An internationally known artist, Robert Colescott has long explored the social questions of our times with both seriousness and wit. His controversial topics range from the mundane to the profound, touching on race, history, sex, and power. Colescott’s expressive, cartoon-like portrayals of American slices of life contain poignant and thought-provoking images using vibrant color. He paints a version of popular culture, using references to art history, religion, and literary sources. At 81, he continues to wrestle with societal clichés and prejudices in light of contemporary issues and his personal insights.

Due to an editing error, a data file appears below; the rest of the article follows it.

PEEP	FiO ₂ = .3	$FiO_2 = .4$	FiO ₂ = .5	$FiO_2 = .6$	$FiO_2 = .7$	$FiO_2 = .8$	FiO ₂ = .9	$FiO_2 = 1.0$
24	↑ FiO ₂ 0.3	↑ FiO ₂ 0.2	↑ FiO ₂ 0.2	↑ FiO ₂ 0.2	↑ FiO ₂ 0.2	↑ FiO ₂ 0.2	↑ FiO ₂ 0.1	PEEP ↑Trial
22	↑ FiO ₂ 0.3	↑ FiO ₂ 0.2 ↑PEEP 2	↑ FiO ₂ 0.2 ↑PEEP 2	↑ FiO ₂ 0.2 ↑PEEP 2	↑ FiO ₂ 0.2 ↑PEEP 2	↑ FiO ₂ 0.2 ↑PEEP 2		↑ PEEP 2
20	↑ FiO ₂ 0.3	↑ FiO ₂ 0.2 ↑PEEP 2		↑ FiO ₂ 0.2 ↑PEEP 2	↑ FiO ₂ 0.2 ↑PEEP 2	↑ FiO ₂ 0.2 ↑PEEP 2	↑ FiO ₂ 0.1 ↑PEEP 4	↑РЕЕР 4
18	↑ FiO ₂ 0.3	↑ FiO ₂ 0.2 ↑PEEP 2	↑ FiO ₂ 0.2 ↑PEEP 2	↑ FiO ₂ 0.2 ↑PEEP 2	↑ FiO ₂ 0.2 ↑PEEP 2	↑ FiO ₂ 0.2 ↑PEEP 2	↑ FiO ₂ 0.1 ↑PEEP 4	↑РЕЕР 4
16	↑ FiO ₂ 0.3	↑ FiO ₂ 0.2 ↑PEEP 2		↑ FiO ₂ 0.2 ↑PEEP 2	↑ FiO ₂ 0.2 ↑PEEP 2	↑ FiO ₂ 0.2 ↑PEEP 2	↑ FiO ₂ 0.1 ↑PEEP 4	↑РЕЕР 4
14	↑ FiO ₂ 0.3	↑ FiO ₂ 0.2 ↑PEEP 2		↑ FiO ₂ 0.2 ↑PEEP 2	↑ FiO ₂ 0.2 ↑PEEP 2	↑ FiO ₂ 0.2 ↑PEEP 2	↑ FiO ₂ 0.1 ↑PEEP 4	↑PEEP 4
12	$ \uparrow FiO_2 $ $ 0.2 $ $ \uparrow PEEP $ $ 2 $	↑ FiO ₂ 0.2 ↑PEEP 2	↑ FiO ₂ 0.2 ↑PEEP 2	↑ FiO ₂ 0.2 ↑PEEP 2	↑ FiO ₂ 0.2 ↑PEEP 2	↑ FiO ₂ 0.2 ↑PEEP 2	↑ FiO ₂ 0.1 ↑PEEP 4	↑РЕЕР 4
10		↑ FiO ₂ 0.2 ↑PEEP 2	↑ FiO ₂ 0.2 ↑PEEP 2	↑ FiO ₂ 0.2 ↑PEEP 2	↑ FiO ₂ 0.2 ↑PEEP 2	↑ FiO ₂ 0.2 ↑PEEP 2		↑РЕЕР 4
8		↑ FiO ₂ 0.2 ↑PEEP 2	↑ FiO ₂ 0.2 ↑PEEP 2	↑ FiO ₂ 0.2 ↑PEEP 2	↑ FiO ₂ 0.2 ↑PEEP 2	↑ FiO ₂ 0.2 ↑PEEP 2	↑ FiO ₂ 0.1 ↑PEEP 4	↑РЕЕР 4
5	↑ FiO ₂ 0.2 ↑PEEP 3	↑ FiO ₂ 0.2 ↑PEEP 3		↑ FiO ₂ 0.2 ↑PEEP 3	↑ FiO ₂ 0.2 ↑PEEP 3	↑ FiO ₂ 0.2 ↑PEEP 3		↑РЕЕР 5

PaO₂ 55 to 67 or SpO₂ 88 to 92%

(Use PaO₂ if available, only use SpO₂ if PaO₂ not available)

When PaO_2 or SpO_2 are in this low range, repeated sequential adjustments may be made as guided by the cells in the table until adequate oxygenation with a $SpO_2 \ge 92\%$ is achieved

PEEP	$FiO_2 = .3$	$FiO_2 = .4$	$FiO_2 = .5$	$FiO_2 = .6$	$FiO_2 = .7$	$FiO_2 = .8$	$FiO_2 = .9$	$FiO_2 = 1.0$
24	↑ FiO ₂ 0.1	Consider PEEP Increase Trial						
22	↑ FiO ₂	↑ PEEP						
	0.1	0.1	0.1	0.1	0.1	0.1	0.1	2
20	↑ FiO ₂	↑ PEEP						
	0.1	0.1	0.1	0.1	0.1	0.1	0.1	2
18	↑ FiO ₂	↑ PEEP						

Born in Oakland, California, Robert Colescott graduated from UC Berkeley in 1952 after studying at the Atelier Fernand Léger in Paris. From 1957 through 1966, he served as Associate Professor of Art at Portland State University. He has been the recipient of numerous awards, including a Guggenheim Foundation Grant and two NEA awards. In 1997, his work was selected to represent the United States at the 47th Venice Biennale. On December 2nd, 1988, Houston, Texas’ mayor, Katherine B. Whitmire declared “Robert Colescott Day,” on the occasion of Colescott’s exhibition at the Museum of Contemporary Art, there. His work is included in the collections of MOMA, NY, the Metropolitan Museum of Art, the Boston Museum of Fine Arts, the Brooklyn Museum of Fine Art, the Corcoran Gallery of Art, the Seattle Art Museum, and the Portland Art Museum. He is Emeritus Professor of Art at the University of Arizona in Tucson.